Okay, so this is the boring one of the bunch. In non digital cameras ISO refers to how sensitive the film is to light but in a digital camera it refers to how sensitive the sensor (behind the aperture and shutter) is to light. To be honest, I don’t play with ISO a lot because I’ve found the other two points of the Exposure Triangle to be more than generous with their results. The only thing you really need to know about ISO is that if you set it too high (1600 on my camera) it will make your pictures look grainy (or noisy as some people call it). ISO is measured in the hundreds and thousands. (200, 800, 1600)
There you have it! The Exposure Triangle. Don’t get too mad at yourself if you still can’t take perfect pictures after reading this. Just because you know about three flavors doesn’t mean you’ll instantly be able to arrange them in good tasting combinations…that takes practice. Other than simply taking your own pictures to practice I’d suggest digging around on other photography sites where photographers list their photo settings next to their photographs, that’s always a really big help to me! If you’re still lost there are tons of great Youtube tutorials that can shine light on the subject (pun:D) and your local library might have some great resources as well.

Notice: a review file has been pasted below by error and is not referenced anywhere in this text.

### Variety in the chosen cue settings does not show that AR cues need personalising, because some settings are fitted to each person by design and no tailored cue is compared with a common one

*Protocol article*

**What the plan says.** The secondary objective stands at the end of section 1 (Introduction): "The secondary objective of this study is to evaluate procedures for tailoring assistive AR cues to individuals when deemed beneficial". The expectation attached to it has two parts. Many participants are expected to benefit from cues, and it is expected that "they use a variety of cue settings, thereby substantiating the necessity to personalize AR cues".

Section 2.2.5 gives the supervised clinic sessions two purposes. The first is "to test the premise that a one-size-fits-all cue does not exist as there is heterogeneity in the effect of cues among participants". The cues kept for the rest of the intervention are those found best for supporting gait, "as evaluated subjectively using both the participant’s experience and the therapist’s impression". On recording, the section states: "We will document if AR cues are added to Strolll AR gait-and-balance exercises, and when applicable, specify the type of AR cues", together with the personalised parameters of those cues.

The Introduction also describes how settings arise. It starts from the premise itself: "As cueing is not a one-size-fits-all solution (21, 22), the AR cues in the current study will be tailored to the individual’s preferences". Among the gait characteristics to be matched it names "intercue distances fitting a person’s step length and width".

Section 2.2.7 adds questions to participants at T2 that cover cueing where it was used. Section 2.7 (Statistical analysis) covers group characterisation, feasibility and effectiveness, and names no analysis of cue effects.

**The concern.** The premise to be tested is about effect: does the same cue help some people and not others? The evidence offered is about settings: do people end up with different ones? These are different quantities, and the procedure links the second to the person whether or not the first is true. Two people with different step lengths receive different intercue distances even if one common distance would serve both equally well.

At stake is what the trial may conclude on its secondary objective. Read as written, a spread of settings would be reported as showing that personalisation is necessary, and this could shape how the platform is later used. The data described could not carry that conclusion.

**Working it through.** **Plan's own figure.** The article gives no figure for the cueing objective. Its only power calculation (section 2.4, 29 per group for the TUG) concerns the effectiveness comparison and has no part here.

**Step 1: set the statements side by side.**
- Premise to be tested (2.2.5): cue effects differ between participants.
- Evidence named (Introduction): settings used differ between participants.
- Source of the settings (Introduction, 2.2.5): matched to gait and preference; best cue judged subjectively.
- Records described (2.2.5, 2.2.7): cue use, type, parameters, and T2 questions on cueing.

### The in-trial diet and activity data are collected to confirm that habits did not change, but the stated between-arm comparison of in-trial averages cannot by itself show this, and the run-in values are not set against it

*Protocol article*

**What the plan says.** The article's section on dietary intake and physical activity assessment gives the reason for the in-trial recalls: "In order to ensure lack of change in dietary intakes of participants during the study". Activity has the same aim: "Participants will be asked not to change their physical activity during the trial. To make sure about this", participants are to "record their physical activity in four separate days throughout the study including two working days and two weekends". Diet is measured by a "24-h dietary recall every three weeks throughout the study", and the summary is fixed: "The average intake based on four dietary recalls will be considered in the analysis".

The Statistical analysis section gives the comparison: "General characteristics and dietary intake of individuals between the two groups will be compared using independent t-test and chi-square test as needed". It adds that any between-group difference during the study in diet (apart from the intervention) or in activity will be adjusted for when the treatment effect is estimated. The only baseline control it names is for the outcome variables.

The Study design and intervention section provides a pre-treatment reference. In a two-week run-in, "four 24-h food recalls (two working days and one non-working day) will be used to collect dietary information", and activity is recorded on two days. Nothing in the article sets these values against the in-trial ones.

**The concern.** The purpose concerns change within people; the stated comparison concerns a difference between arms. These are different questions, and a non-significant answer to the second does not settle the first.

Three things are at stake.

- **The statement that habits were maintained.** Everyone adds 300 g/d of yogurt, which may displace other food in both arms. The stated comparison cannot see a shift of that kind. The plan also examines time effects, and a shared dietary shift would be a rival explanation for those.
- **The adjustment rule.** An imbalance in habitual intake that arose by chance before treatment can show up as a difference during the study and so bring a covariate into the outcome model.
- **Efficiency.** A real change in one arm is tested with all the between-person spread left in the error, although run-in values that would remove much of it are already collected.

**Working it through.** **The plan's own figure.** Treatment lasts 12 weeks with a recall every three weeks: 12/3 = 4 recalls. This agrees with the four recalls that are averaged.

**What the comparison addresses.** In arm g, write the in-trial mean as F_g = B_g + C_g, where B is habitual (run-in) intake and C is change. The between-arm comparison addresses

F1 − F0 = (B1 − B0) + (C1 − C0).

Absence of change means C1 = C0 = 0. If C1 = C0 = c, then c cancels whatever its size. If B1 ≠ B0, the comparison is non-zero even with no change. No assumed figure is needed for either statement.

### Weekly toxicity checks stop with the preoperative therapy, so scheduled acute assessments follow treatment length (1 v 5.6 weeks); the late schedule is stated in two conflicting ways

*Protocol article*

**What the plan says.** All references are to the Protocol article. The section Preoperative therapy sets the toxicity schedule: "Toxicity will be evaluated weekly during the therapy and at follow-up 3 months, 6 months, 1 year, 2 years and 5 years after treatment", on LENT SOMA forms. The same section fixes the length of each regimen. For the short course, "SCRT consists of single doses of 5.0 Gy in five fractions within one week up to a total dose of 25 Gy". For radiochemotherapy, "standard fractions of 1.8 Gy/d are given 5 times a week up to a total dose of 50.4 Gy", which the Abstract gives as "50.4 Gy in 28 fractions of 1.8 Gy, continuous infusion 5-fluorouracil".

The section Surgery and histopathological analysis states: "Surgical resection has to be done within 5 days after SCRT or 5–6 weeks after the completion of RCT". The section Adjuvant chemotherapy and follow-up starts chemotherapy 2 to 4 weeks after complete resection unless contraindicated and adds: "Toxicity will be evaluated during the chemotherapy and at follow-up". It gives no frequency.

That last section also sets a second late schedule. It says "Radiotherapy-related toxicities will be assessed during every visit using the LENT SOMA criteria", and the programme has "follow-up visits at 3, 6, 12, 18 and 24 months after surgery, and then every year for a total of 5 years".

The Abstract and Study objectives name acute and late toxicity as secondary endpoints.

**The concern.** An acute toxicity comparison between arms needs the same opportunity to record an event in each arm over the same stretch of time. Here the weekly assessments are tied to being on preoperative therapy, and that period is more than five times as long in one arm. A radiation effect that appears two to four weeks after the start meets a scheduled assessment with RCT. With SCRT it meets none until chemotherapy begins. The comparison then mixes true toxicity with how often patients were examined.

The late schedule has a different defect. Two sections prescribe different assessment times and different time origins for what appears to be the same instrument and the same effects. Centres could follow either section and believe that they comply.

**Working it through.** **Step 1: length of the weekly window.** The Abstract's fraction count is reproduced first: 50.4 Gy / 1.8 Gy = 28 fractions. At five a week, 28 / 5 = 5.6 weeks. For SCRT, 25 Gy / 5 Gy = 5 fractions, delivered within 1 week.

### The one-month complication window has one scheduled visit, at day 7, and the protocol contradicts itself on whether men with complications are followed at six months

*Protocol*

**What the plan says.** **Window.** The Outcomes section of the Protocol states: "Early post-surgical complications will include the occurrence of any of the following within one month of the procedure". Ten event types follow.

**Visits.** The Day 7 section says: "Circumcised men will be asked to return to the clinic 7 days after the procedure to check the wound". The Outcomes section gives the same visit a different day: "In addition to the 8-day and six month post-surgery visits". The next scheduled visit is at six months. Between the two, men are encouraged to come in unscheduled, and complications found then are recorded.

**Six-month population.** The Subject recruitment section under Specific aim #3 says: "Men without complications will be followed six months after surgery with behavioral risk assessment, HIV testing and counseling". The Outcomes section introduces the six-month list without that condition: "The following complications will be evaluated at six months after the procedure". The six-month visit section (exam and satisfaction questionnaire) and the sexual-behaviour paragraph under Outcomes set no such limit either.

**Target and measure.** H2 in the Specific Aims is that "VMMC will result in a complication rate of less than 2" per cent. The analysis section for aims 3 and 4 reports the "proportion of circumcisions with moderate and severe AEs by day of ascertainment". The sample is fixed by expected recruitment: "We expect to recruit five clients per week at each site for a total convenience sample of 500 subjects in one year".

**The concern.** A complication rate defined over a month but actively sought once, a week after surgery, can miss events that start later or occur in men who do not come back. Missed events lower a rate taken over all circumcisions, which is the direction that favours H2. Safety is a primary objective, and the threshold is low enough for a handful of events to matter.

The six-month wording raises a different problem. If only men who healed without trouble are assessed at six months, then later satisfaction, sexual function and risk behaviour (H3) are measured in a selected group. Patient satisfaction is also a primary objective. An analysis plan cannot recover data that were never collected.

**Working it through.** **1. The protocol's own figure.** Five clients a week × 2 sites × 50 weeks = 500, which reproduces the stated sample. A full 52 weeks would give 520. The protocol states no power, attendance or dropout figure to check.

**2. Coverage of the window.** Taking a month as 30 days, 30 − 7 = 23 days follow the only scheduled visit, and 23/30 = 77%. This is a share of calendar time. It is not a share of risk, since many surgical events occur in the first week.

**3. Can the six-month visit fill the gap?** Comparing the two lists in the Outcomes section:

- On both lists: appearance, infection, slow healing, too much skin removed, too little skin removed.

I hope reading this tutorial has helped you understand that camera in your hand just a little better and as always, happy shooting!